Switzerland's Yule wins men's World Cup slalom in Kitzbuhel

Daniel Yule reinforced what he called his "love affair" with Kitzbuehel, Austria by winning the men's World Cup slalom in the posh Austrian ski resort for a second time Sunday.

Calgary's Erik Read finishes 22nd as top Canadian in Austrian event

A male skier raises his arm in celebration after a race.
Daniel Yule of Switzerland reacts after competing in the 2nd run of the Men's Slalom of the Audi FIS Alpine Ski World Cup on Sunday in Kitzbuehel, Austriam where he held on to win the event. (Alexander Hassenstein/Getty Images)

Daniel Yule reinforced what he called his "love affair" with Kitzbuehel, Austria by winning the men's World Cup slalom in the posh Austrian ski resort for a second time Sunday.

The Swiss slalom specialist ranked only seventh after the opening run, but he posted the third-fastest time in the second.

Yule then saw the top six fail to beat his leading time on the icy Ganslern course, including first-run leader Manuel Feller, who straddled a gate and failed to finish his home race.

"I really feel sorry for `Felli,' he is doing so well, he is always attacking, and straddling is never nice. But I am very happy with my win, of course," Yule said.

WATCH | Yule competes in slalom event in Kitzbuehel:

FIS Alpine Ski World Cup Kitzbuhel: Men's slalom run 2

15 days ago
Duration 1:17:55
Watch the deciding men's slalom run from the storied Streif course in Kitzbuhel, Austria.

Dave Ryding, who triumphed last year to become the first British skier to win a World Cup race, posted the fastest time in the second run and improved from 16th to second place, 0.40 behind Yule.

Norway's Lucas Braathen, who was runner-up to Feller in the first run, dropped to third, 0.41 off the pace. Linus Strasser of Germany was one-hundredth further back in fourth.

Calgary's Erik Read was the top-ranked Canadian, finishing 2.70 back of Yule to take 22nd place.

'It would not be the same without Kitzbuehel'

Eleven years to the day since making his World Cup debut at Kitzbuehel, Yule earned his second victory in the classic race following his maiden triumph in 2020.

"I raced my first World Cup event here. Somehow this is a love affair with Kitz," Yule said. "I think as a ski racer, it would not be the same without Kitzbuehel. To win here twice is just incredible."

It was Yule's second win of the season, after triumphing in Madonna di Campiglio, Italy, last month. The Swiss skier remained the only non-Norwegian skier to win a men's World Cup slalom in the 10 races since the Beijing Olympics.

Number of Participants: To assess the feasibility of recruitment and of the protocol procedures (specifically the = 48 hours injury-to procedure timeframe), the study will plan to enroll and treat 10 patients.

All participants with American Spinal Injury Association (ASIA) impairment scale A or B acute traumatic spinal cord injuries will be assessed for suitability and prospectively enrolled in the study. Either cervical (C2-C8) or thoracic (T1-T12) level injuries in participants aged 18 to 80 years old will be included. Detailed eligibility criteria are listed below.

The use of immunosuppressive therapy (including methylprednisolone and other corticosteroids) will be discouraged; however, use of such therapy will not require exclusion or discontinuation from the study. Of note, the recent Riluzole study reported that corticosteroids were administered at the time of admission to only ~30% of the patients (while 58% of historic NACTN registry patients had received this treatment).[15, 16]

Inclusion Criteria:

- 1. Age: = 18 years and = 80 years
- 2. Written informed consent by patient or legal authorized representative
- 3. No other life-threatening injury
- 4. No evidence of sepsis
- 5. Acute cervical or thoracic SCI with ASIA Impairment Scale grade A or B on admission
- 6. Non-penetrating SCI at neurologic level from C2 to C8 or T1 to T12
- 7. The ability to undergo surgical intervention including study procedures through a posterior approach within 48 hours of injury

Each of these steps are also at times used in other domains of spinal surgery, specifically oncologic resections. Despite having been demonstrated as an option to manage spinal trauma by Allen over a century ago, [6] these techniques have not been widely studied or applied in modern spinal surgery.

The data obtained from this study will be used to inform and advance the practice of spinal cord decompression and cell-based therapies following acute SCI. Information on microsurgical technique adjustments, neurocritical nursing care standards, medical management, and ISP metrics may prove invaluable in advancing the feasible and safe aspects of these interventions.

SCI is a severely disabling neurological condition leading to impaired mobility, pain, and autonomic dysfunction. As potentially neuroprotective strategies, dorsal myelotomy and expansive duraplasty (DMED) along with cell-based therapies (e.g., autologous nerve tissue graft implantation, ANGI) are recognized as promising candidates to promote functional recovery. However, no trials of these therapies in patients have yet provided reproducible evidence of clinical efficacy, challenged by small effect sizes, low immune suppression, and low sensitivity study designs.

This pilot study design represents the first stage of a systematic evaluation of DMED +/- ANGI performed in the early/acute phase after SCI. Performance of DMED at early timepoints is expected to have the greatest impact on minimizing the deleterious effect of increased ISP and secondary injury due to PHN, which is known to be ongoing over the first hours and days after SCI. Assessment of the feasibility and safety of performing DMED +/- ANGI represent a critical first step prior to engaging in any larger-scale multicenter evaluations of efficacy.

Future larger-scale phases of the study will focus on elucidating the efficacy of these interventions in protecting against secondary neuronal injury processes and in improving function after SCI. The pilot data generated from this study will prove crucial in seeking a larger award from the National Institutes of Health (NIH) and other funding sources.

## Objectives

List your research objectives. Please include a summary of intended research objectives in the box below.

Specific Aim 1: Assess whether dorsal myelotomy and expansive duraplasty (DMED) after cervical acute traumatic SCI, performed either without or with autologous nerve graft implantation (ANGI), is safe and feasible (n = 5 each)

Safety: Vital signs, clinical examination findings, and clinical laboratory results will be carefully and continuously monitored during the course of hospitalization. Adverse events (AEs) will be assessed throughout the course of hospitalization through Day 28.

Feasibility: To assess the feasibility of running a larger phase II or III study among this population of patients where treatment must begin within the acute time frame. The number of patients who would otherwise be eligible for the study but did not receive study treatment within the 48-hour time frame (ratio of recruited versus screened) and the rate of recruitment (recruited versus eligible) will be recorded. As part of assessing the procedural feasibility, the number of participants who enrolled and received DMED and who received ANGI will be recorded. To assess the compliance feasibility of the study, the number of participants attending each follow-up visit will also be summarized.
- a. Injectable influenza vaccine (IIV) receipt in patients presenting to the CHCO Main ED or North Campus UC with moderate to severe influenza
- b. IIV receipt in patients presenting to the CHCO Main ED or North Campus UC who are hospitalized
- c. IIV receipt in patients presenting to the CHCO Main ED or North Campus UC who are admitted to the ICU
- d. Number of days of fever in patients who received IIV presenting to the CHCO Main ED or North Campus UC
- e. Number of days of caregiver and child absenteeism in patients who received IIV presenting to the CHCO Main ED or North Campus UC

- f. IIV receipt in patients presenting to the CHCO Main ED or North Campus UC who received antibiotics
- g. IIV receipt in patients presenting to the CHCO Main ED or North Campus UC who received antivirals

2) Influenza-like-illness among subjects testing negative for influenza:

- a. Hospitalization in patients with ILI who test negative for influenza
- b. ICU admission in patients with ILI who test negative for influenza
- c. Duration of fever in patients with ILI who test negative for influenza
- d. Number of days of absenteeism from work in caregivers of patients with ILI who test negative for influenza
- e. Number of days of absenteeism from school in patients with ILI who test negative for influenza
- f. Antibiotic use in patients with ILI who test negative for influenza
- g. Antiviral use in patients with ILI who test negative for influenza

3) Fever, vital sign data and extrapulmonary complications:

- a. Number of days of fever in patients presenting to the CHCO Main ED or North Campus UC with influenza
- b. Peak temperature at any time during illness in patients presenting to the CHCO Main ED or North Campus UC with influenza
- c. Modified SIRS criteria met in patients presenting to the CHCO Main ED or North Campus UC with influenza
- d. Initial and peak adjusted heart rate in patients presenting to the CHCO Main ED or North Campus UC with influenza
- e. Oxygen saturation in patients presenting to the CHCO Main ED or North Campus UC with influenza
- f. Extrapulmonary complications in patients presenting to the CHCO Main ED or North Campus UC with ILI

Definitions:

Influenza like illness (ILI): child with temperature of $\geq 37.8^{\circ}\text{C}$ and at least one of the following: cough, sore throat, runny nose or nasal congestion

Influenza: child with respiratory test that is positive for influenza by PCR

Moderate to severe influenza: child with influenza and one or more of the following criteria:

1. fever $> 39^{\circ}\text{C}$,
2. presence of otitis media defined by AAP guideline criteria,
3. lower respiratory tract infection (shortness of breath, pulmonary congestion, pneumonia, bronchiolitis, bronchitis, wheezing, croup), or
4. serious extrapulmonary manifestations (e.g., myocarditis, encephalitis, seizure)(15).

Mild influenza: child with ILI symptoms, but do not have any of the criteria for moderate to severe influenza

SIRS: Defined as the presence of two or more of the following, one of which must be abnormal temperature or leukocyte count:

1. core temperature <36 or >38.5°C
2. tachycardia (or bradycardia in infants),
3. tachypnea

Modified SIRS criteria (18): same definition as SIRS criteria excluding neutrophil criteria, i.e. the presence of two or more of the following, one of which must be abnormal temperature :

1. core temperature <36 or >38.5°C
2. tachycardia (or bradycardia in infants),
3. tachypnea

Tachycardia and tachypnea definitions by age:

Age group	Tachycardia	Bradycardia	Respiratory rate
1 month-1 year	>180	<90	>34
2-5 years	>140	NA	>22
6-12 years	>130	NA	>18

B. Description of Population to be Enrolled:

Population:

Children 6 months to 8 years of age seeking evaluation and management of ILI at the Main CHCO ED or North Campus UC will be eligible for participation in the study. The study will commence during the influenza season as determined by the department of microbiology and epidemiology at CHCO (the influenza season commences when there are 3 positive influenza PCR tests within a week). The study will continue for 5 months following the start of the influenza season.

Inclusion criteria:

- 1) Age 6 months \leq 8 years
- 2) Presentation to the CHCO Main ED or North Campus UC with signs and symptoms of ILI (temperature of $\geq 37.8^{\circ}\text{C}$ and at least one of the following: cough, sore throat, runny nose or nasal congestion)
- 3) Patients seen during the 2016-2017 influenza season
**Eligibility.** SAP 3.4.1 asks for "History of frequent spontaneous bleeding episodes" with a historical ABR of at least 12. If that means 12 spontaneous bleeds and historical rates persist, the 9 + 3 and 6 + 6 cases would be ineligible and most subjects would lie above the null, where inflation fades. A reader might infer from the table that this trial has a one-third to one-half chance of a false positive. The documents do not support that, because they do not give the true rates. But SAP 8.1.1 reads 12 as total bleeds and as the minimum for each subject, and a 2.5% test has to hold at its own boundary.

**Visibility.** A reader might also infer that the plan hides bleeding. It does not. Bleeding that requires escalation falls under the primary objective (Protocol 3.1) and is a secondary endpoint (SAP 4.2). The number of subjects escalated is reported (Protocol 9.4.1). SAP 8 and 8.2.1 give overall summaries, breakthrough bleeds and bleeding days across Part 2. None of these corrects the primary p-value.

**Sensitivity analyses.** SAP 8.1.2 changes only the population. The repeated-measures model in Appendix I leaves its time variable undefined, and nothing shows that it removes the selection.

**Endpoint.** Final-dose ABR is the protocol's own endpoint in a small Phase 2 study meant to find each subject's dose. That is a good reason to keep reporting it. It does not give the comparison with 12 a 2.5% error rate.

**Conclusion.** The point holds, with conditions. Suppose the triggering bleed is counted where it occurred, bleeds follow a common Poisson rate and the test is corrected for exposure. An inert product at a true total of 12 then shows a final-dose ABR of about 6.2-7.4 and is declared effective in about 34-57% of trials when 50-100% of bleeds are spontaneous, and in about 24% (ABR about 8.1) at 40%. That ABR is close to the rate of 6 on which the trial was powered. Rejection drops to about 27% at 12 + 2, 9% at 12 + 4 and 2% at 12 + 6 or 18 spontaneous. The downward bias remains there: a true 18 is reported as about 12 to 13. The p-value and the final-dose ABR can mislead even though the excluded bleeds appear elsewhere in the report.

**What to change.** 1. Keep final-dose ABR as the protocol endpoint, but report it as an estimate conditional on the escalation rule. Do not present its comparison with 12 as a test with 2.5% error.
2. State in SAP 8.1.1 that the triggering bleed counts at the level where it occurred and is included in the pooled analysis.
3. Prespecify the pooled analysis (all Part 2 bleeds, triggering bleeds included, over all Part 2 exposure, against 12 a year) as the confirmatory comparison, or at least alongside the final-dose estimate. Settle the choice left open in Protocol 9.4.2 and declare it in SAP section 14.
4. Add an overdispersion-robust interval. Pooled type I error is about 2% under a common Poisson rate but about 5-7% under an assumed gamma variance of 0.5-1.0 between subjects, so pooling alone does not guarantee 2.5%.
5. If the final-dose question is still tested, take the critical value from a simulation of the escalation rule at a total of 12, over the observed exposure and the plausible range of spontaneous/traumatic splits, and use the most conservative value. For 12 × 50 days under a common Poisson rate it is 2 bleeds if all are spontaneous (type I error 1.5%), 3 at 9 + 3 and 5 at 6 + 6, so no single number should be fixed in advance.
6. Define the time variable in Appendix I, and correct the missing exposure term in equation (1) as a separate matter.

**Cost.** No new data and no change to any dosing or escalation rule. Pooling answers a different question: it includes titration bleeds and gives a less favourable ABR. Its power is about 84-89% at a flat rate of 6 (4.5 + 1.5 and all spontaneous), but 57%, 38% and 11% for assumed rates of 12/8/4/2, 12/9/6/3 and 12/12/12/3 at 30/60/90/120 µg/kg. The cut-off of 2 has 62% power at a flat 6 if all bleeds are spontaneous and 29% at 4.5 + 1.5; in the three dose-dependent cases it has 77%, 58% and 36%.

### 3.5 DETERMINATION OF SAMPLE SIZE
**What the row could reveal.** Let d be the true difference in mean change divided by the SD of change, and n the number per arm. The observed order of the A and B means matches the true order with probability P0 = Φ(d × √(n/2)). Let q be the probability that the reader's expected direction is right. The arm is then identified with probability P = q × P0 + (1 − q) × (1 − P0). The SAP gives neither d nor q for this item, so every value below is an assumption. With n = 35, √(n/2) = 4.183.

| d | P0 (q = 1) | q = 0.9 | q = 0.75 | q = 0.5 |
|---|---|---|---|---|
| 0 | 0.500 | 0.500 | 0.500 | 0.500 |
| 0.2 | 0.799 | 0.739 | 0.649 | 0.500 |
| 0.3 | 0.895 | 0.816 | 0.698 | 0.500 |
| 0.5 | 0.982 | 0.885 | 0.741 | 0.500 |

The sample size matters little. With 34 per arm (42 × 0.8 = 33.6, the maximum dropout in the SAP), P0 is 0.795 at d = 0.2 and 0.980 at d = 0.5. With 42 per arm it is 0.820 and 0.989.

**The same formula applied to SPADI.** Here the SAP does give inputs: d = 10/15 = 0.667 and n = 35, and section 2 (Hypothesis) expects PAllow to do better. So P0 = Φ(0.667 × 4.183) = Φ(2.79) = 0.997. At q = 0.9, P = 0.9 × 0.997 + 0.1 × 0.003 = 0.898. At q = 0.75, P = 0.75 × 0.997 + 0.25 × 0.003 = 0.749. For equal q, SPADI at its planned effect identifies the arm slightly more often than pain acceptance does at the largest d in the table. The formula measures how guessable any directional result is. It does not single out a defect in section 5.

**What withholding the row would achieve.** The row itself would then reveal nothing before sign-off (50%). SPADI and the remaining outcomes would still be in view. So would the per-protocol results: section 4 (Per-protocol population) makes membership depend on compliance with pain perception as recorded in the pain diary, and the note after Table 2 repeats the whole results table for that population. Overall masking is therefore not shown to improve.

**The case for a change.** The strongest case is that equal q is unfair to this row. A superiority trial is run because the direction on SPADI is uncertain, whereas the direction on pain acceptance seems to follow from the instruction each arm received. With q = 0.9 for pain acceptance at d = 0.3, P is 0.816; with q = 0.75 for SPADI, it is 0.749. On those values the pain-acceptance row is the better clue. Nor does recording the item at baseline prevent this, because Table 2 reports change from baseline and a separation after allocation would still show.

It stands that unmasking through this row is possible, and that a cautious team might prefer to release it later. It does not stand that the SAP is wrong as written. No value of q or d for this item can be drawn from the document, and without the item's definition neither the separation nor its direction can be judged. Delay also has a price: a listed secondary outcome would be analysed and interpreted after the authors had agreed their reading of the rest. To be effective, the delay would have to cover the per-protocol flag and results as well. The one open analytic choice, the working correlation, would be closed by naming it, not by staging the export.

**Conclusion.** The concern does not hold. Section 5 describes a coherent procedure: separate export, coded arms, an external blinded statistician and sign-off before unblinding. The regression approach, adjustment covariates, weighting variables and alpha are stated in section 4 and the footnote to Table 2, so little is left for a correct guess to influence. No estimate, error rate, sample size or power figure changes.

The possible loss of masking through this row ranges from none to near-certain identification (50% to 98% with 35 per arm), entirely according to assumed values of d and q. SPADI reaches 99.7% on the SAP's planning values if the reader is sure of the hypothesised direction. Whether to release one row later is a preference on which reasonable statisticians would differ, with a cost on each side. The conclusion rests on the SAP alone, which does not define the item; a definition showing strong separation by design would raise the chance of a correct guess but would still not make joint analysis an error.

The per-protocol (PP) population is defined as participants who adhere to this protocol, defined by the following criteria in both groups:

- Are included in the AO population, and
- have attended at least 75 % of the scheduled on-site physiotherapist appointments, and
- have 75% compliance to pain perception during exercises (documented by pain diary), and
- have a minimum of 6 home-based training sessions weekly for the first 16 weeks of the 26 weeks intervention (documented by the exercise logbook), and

Returning to the venue of his sole World Cup win so far, Ryding rediscovered his best skiing. The Briton had missed out on any top-10 results since his win last year and a second place at a slalom in Germany a few weeks later.

"I nearly stopped believing in myself this year, but I thought: `you know what, just go for it.' And it helped," said Ryding, who was 1.56 seconds off the pace in the opening run.

"I changed my setup between runs. I had my flow, I had my rhythm back. Sometimes you need a kick in the a[asterisk][asterisk], that's what I got. I went all-in, really all-in," said Ryding, who earned three of his six career podiums in Kitzbuehel.

"The atmosphere is so good, the piste is awesome. When it's so good, you have to perform," he said.

WATCH | Kitzbuhel in two words: 'Beautiful Chaos':

Kitzbühel in two words: 'Beautiful Chaos'

3 years ago
Duration 1:56
Kitzbühel terrifies racers who go down the hill. It's also the pinnacle of alpine skiing.

Henrik Kristoffersen, who won the classic slalom at Wengen last week, placed fifth after bouncing back from a disappointing opening run, which he finished 1.45 behind.

Braathen overtook Kristoffersen on the top of the season slalom standings and holds a slim lead of five points over his teammate. Yule is 36 points back in third. All three racers have won two events this season.

Feller was after his third career win and first in almost two years. His best result in Kitzbuehel remained fifth place in 2018, a year after record eight-time overall champion Marcel Hirscher was the last Austrian winner.

"Sure, it hurts. It's a shame I didn't even get a split time and couldn't show what I can do," said Feller, who lives in a village some 20 kilometres away from Kitzbuehel.

The slalom was the first of three technical races in Austria within four days, with a night slalom on Tuesday and a GS on Wednesday scheduled for Schladming.

WATCH | Brian Stemmle's terrifying 1989 crash at Kitzbuhel:

Brian Stemmle's terrifying 1989 crash at Kitzbühel

3 years ago
Duration 1:58
Going down the hill at Kitzbühel in 1989, Canadian Brian Stemmle had a major crash and needed to be airlifted to a hospital.

With files from CBC Sports

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